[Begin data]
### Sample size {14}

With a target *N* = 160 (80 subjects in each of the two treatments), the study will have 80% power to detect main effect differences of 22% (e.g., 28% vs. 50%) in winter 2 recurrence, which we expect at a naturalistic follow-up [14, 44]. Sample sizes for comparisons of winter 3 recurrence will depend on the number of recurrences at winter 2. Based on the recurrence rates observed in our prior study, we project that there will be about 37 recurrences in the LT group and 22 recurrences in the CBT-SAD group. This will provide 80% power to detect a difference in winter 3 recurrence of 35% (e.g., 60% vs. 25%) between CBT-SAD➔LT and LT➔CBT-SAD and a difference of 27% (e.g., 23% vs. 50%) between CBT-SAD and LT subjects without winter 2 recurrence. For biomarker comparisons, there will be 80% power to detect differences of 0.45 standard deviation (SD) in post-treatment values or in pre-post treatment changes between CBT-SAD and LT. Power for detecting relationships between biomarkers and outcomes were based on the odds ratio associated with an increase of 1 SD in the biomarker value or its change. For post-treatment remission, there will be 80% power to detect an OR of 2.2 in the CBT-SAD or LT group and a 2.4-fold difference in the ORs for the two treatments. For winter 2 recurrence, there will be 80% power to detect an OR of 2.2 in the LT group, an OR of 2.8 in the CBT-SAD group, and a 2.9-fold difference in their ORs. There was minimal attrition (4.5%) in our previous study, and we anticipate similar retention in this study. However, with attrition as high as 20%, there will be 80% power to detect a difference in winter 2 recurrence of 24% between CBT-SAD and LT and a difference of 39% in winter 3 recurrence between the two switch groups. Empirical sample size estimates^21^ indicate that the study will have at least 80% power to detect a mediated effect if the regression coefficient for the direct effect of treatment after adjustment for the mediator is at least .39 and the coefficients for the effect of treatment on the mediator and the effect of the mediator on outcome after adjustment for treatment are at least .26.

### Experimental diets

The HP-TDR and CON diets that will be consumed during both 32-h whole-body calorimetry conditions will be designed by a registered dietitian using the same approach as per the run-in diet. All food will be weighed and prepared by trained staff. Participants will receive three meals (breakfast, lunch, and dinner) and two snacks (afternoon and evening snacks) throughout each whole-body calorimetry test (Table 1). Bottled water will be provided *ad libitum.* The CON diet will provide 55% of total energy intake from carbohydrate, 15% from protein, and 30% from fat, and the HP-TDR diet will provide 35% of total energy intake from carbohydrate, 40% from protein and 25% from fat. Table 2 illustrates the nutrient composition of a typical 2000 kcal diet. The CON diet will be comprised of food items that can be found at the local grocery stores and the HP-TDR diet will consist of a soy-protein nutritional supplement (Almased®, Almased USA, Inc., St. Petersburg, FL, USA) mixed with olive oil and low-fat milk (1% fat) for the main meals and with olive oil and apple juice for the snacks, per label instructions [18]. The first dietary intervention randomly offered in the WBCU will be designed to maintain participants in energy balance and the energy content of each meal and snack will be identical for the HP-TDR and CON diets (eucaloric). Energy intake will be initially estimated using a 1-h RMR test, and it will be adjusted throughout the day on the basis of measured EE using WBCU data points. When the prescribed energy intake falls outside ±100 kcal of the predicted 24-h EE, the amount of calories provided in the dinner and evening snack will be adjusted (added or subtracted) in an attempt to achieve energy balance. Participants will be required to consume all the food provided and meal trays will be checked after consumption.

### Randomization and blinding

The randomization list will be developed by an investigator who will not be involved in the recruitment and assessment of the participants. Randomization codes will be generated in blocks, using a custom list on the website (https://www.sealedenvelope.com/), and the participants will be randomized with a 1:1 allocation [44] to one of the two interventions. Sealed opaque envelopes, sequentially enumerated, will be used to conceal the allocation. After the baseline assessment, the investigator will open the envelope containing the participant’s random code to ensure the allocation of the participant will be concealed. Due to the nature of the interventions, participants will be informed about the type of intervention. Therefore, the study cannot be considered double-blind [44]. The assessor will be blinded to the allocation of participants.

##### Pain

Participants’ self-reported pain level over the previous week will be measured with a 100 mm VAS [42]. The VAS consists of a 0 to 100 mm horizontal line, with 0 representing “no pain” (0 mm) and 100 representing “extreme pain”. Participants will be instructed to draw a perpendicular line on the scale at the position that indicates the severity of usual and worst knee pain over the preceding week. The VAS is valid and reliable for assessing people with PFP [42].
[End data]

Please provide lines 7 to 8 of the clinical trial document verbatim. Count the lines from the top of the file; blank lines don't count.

##### Pain

Participants’ self-reported pain level over the previous week will be measured with a 100 mm VAS [42]. The VAS consists of a 0 to 100 mm horizontal line, with 0 representing “no pain” (0 mm) and 100 representing “extreme pain”. Participants will be instructed to draw a perpendicular line on the scale at the position that indicates the severity of usual and worst knee pain over the preceding week. The VAS is valid and reliable for assessing people with PFP [42].